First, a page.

Sunset in the Capital
Well, not in the capital, but near the capital.
DC Brau, the biggest brewer in the District, makes a mean Belgian pale ale. The Citizen pours an amazing, bright orange. It even smells orange, with tangy citrus, stone fruit, and spice. Perfect for a nice spring day on the porch in the dappled sunlight.
We skipped the Atomium in Brussels. It was too long a drive out of town, and there was too much beer to drink. Atomium Premier Grand Cru just started showing up here in Portland, and I am a sucker for weird looking beer.
Atomium is actually really tasty. It’s a strong pale ale with great fruity esters that mix with the malt sweetness to make a fresh honey scent. Stone fruit and peppery spice dominate the palate with plenty of malt to back it up. Really, really solid for a random bottle purchased on a whim. Sometimes it’s nice to leave expectations behind and just crack open a beer and let it surprise you.
Brussels is much larger than Bruges and contains tons of beer. We found our way to a few places to taste some new stuff. I really need to stop ordering beers purely because I’ve never heard of them. There are a lot of beers I’ve never heard of for good reason. St. Feuillien was just another plain Belgian pale ale, nothing remarkable. The Mort Subite claimed to be Xtreme, which is never a good sign. It was basically cheap Lindeman’s. We stumbled into a weird bar called A La Becasse that can only be entered off a creepy alley way. They made their own lambic in white and doux. The white was lemony and the doux was apple. Neither were anything to write home about, sort of watery, but they weren’t offensive at all. From there we headed to the Little Delirium Cafe and I ordered a Delirium Nocturnum. It was not what I wanted. Bobby had the Delirium Tremens, and despite the difference in color, the Tremens and Nocturnum tasted very similar. Both are light and bubbly, both have a similar medicinal smell and taste. The Nocturnum was like a melange of stout and pale ale, and not in a good way. I am sick of Belgian pale ales.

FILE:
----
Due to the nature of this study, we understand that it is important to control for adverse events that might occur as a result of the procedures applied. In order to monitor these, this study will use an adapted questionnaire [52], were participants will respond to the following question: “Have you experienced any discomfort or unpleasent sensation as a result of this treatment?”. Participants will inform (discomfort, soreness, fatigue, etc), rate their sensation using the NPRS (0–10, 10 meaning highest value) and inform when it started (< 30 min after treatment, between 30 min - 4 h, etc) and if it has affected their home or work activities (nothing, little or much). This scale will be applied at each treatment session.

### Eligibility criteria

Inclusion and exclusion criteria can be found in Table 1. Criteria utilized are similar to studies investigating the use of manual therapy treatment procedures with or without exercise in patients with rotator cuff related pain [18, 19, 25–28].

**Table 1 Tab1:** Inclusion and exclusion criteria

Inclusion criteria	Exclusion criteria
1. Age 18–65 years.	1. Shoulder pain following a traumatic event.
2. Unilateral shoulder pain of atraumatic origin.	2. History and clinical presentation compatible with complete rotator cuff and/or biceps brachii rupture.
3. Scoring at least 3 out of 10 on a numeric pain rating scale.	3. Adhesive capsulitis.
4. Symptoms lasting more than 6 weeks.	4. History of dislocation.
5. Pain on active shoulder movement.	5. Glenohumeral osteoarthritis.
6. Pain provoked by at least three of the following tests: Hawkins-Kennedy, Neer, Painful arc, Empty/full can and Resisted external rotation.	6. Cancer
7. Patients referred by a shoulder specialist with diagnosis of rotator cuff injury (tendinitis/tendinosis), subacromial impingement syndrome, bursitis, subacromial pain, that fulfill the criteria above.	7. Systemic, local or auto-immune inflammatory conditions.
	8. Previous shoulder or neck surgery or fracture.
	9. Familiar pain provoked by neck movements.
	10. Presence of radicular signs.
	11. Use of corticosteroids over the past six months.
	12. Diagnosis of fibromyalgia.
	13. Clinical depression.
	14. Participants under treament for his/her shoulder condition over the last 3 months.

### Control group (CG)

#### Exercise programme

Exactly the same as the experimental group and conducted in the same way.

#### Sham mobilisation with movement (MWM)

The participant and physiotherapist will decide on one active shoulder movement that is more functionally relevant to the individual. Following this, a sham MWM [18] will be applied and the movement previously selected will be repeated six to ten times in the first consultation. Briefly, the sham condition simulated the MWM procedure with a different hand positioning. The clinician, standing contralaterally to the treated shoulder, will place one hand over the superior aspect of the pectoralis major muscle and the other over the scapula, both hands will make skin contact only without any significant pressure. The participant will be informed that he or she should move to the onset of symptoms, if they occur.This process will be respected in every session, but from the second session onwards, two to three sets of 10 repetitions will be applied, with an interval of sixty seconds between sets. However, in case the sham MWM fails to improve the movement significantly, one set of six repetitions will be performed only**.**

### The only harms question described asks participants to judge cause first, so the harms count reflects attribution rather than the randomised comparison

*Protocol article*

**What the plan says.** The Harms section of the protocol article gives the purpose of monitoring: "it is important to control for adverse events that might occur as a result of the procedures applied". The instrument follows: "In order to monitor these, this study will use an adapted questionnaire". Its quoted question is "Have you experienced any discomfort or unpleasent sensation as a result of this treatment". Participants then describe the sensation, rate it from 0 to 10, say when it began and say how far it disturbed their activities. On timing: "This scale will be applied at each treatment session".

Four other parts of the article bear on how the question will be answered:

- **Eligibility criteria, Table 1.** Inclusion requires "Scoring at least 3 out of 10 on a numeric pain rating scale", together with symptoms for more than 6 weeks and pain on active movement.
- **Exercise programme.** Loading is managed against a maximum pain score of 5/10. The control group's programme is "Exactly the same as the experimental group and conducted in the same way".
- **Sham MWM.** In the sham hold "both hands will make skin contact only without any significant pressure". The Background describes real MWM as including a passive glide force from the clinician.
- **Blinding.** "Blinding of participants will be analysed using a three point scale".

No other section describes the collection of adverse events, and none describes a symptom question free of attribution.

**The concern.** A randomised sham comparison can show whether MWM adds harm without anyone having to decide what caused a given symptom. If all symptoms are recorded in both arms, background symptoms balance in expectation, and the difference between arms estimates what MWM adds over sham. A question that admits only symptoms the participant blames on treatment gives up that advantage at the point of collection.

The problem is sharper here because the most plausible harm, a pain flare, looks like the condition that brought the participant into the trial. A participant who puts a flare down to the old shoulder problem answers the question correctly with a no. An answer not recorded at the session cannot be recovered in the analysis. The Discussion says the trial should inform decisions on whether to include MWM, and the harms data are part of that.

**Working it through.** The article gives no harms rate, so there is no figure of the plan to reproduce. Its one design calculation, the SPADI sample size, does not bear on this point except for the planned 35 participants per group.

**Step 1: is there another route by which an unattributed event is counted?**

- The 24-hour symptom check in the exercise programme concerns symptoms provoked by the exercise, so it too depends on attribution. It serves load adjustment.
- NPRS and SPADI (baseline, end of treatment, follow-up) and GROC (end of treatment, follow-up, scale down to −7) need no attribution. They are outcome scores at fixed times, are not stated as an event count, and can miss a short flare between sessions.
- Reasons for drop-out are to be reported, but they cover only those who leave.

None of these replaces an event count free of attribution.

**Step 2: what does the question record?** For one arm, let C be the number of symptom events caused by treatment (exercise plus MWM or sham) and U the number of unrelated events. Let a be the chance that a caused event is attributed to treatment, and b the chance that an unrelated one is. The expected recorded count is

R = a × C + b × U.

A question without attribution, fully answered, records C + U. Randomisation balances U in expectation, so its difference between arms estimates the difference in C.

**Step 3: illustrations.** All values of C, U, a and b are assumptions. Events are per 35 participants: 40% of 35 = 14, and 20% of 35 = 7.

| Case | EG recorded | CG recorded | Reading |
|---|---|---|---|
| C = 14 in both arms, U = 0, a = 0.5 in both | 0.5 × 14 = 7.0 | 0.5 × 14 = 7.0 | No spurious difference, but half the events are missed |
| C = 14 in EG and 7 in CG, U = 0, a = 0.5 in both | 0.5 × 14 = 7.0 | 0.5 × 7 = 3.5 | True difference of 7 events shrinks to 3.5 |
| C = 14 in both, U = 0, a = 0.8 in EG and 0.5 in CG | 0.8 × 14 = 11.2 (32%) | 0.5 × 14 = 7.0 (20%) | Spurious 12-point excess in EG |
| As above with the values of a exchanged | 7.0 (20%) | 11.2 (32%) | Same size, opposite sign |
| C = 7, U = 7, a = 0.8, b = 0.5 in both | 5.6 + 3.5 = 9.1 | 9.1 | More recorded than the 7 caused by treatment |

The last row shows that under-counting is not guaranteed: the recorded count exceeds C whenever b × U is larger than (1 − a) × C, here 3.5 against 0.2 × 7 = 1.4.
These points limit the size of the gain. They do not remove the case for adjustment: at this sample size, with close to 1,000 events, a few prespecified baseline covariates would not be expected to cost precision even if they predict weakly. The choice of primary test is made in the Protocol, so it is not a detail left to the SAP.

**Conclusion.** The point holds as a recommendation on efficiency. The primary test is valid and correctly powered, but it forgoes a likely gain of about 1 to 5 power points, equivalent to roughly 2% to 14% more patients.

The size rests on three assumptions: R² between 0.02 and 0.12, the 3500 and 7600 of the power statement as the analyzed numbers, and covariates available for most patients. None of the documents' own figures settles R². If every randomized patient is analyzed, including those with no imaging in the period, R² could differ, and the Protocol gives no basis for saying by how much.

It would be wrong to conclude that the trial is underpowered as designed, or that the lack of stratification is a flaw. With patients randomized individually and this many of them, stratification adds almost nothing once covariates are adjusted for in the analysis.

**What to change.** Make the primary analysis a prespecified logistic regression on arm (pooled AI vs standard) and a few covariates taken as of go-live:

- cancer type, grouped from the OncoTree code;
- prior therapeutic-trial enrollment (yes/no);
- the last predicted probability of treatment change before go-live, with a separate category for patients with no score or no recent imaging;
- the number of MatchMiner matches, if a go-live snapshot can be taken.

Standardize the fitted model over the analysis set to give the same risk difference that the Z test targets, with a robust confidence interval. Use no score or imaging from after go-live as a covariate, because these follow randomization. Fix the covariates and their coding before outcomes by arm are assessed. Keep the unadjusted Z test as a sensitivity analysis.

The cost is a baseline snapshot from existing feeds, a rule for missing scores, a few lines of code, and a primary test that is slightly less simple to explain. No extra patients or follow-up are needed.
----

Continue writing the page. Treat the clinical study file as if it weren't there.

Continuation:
In Bruges we visited the Brewery De Halve Maan, makers of Straffe Hendrik and Bruges Zot. It was my first full brewery tour. The smell of hops was nearly overwhelming. The brewery was started in 1856 and renovated and revived as a modern brewery. Today you can tour the old brewery and parts of the new one. The brewing is still done in the central brewery, but the bottling and production side are located in another part of the city. While we were there, they were brewing a batch of Straffe Hendrik quadrupel. The tour emphasized the evolution of the brewery from the traditional methods to modern, scientific process. At the end we had glasses of Bruges Zot. It was my second serving of the pale beer, but the brewery version was less filtered. It tasted like Duvel but less peppery and more bitter.
Bruges is a great beer city. Every restaurant and bar serves a full selection of great Belgian brews. I started the evening with Indian food and a Duvel. It’s a pale Belgian ale with a great spiciness. It’s dry and tingly with a peppery hop finish. I followed that up with a Gouden Carolus Classic which was darker and figgy. Sarah said she got a hint of hazelnut. There is definitely a little nutty flavor with a lingering molasses flavor. We couldn’t get a table in the big beer bars, so we headed out of the main bar squares to a tiny, dark bar blasting 80’s music and drank Abby beers feet from a pinball machine. My Rochefort 10 was served super cold, but while it warmed up I sampled the St. Bernadus Tripel Bobby ordered. It was decent, I’m not crazy about tripel, but it was pretty good. It was a little bit floral but super dry with a floral nose. Kathleen hated the Gulden Draak, too sweet? There was definitely a hint of something savory. My Rochefort ten never really warmed up completely but it was delicious. Sweet and dry. Roasted and fruity. There was a ton of potential in that glass, definitely unique.